Here’s a quick photo recap of a winter hiking trip up Wright Peak in December 2013
Here’s a quick photo recap of a winter hiking trip up Wright Peak in December 2013
Three weeks ago I went on a journey to East Africa to share my knowledge and experiences around urban farming. Over that time, I learned a lot, saw a number of great farming examples, and met lots of great people. Another blog post will focus on the official part of the exchange; this post will feature some of my random thoughts and notes on the culture, food, and other interesting aspects.
One of the first things I noticed was the traffic. Driving in both Kenya and Uganda would be considered chaotic by North American standards, with traffic lights (if there are any) routinely ignored, jaywalking as the only way to cross the street, and cars driving literally bumper to bumper. Add to that the many diesel fumes, dusty roads, large pot holes and large speed bumps, and you’ve got a recipe for chaotic traffic.
Matatus were another interesting part of my Nairobi and East Africa experience. Here, there are central bus stops and loading areas, but it is much more flexible and adaptive than I originally thought. For example, it seems like you can flag down a Matatu if you are walking along one of their routes, and the cost of your ride is partially determined by a tout at the main loading area, the current traffic conditions, and the supply and demand of the passengers and vehicles. When you’re inside, space is very limited, many vehicles feature disco style lights as well as music I can only describe as gaudy.
Food was another interesting part of the experience. For the most part, we ate local Kenyan food, with the staples consisting of rice, chapatti, ugali, beans, and potatoes. Kale is the most popular green and it is usually stir fried, with corn also very popular and mixed with the other staple foods. For meat, the most common meat is chicken. Beef and pork are less common, but can be found. Interestingly, you can also find rabbit meat (we had a whole workshop and a few experts on raising rabbits as part of our exchange), and zebra meat can also be found at a specialty restaurant aptly called Carnivore.
Speaking of food, my favourite meal of my Kenyan trip was to a hole in the wall pork shop. The front of the store served as a butchery, where you can go and order raw cuts of pork. In the middle, there are only a few basic wooden tables and benches, and the only things they serve are pork, ugali, and fries. The pork you can get dry fried or deep fried and despite being only a really small storefront with probably the worst name ever, the locals know that this is the place to get your pork.
Another interesting observation was that people rely heavily on their mobile phones – with most people having “regular” phones and only a few people having smart phones. Despite the limited functionality of the phones, many Kenyans still do a lot with their phone. If you are in a meeting, it will be rare for a few minutes to go by without hearing one or several phones ring. To them, having their phone ring during a meeting is not a rude act, and even interrupting a conversation they are having with someone else to check their phone or answer a ringing phone is not considered rude (that’s what one expat told me). Another interesting note is that Kenyan’s can pay and send money through their phone. They can even send phone credit to someone else as well.
Bargaining is another activity I quite enjoy. While many people find it to be a stressful or a necessary evil of shopping, I find the process quite fun and entertaining. A couple of interesting things I thought they do quite well are the use of anchoring and the technique of commitment and consistency. As part of the Kenyan bargaining style, the vendors use the back of a newspaper or other scrap piece of paper and write down their initial price. Many times, this price is 3x the actual price they will settle on, and sometimes it is even more than that (like 5x-10x the price they are willing to accept). They then get you to write down your opening price (gaining your commitment) and the negotiations continue from there. It is expected that there will be a back and forth exchange (with you expected to be consistent in slowly raising your price), and when I tried one time to stick For my original price, it didn’t seem to work too well (even though my original price was the most I was willing to pay). By treating this whole process as a game, and being willing to walk away from the deal (though interestingly, many vendors I found did not respond in my favor when I used the walk away technique), While many of the crafts and curios are the same across markets, the availability and variety did vary somewhat (based on my two visits to two different markets).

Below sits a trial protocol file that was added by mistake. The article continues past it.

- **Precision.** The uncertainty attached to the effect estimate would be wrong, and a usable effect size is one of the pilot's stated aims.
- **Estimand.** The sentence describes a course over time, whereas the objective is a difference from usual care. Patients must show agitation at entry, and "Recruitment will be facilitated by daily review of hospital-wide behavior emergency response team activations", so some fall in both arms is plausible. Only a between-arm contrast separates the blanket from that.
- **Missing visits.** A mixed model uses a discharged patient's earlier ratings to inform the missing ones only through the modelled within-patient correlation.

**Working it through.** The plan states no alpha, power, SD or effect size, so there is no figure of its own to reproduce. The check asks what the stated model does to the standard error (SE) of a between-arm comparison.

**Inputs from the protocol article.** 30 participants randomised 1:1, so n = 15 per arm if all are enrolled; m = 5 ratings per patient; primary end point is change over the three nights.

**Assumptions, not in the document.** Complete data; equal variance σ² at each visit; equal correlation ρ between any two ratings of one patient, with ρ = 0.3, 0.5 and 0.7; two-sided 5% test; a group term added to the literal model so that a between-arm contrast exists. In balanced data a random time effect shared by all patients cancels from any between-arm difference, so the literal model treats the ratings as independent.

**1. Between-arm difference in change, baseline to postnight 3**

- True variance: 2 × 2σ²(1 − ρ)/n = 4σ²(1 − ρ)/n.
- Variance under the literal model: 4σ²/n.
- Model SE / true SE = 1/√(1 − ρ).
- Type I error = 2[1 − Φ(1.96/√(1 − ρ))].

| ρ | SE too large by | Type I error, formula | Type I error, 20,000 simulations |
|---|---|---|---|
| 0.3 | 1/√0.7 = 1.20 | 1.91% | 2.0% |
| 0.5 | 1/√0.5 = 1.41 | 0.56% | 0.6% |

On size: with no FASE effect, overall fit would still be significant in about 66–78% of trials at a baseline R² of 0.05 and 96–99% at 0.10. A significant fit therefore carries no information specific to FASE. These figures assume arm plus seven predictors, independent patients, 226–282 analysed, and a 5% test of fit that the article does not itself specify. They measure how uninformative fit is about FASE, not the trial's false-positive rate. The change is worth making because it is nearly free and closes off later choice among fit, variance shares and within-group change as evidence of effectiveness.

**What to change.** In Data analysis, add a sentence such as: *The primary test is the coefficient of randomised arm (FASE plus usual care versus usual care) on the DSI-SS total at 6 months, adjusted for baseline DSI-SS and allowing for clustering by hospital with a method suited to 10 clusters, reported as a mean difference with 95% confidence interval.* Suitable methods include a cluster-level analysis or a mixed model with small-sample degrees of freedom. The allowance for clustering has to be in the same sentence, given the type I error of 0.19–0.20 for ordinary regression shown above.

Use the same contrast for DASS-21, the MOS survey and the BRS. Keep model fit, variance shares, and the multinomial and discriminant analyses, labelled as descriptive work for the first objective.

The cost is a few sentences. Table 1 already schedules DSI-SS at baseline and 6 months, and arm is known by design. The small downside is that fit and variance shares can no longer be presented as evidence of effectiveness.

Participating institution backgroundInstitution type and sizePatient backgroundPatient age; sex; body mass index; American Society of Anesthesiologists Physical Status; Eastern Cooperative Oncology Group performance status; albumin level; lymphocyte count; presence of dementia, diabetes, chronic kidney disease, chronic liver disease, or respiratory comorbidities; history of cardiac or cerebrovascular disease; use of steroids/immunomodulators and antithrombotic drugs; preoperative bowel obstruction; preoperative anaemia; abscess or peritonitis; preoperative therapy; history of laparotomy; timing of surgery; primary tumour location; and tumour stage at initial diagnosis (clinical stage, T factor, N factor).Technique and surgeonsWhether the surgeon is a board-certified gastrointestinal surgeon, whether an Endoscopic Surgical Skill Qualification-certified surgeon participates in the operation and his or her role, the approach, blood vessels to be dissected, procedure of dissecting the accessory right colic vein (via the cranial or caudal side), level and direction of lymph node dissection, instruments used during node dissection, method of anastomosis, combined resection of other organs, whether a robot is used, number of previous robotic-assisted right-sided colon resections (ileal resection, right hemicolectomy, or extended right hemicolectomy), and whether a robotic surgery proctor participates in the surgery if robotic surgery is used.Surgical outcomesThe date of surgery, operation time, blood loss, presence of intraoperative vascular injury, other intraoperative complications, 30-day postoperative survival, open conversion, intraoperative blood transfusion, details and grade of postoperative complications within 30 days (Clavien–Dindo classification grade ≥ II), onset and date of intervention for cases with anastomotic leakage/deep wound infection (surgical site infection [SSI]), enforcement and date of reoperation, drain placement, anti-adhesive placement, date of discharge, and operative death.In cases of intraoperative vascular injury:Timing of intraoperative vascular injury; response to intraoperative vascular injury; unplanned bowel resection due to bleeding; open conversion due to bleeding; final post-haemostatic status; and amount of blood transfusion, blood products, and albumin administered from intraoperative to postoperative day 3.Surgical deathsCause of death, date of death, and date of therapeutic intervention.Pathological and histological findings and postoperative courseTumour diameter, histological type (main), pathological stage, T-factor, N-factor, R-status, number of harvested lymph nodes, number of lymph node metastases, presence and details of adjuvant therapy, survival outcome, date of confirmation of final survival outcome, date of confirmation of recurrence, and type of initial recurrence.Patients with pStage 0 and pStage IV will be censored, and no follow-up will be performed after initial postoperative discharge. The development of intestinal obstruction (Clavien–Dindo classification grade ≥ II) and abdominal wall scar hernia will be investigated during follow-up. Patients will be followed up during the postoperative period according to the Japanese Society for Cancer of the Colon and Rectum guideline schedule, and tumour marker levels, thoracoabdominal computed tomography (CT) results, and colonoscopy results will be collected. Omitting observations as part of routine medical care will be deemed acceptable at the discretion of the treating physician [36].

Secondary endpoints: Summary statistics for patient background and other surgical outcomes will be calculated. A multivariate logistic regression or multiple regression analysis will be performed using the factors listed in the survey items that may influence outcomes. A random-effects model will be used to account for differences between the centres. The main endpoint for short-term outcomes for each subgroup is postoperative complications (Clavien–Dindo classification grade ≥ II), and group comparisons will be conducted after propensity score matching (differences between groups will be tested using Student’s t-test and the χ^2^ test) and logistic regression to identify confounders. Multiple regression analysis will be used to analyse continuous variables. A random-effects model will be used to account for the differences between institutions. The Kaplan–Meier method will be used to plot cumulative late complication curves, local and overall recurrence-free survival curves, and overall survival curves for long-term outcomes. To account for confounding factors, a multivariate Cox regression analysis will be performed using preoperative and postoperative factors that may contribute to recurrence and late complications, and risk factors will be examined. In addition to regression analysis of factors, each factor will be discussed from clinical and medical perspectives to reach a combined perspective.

The last thing I’ll comment on is about security. As a result of recent terrorist activities, security has been increased across the country. For cars/vehicles, it is common for a security guard to check not only your trunk and contents inside your vehicle, but also to use a convex mirror to look and do a sweep underneath your car as well. At malls, each person is checked by a security guard of the same sex typically using both a metal detector wand and a quick pat down. They also look inside your bag, though most of the time I found the bag searches to be more of a cursory search rather than a comprehensive search. If you thought that was bad, airport security takes this to a whole new level. Before you even drive into arrive at the airport, your car is searched and you have to walk through a metal detector. You then need to present your passport and ticket to be allowed into the building, at which time you need to go through yet another set of metal detectors and pass your bag through an x-ray scanner. The next step is pretty normal with you receiving your boarding pass (if you haven’t printed it out or checked in online yet) and then having to go through the security screening to get to the departure area of the airport. If those 3 security checks and metal detectors weren’t enough, before you board the plane, you have to go through one, or if you are lucky, two consecutive x-ray machines/metal detectors. Don’t ask me why you need to go through 4 different security checks to get onto an airplane for your flight. We’ll just call it TIA, or “This Is Africa” to explain the differences in how things work.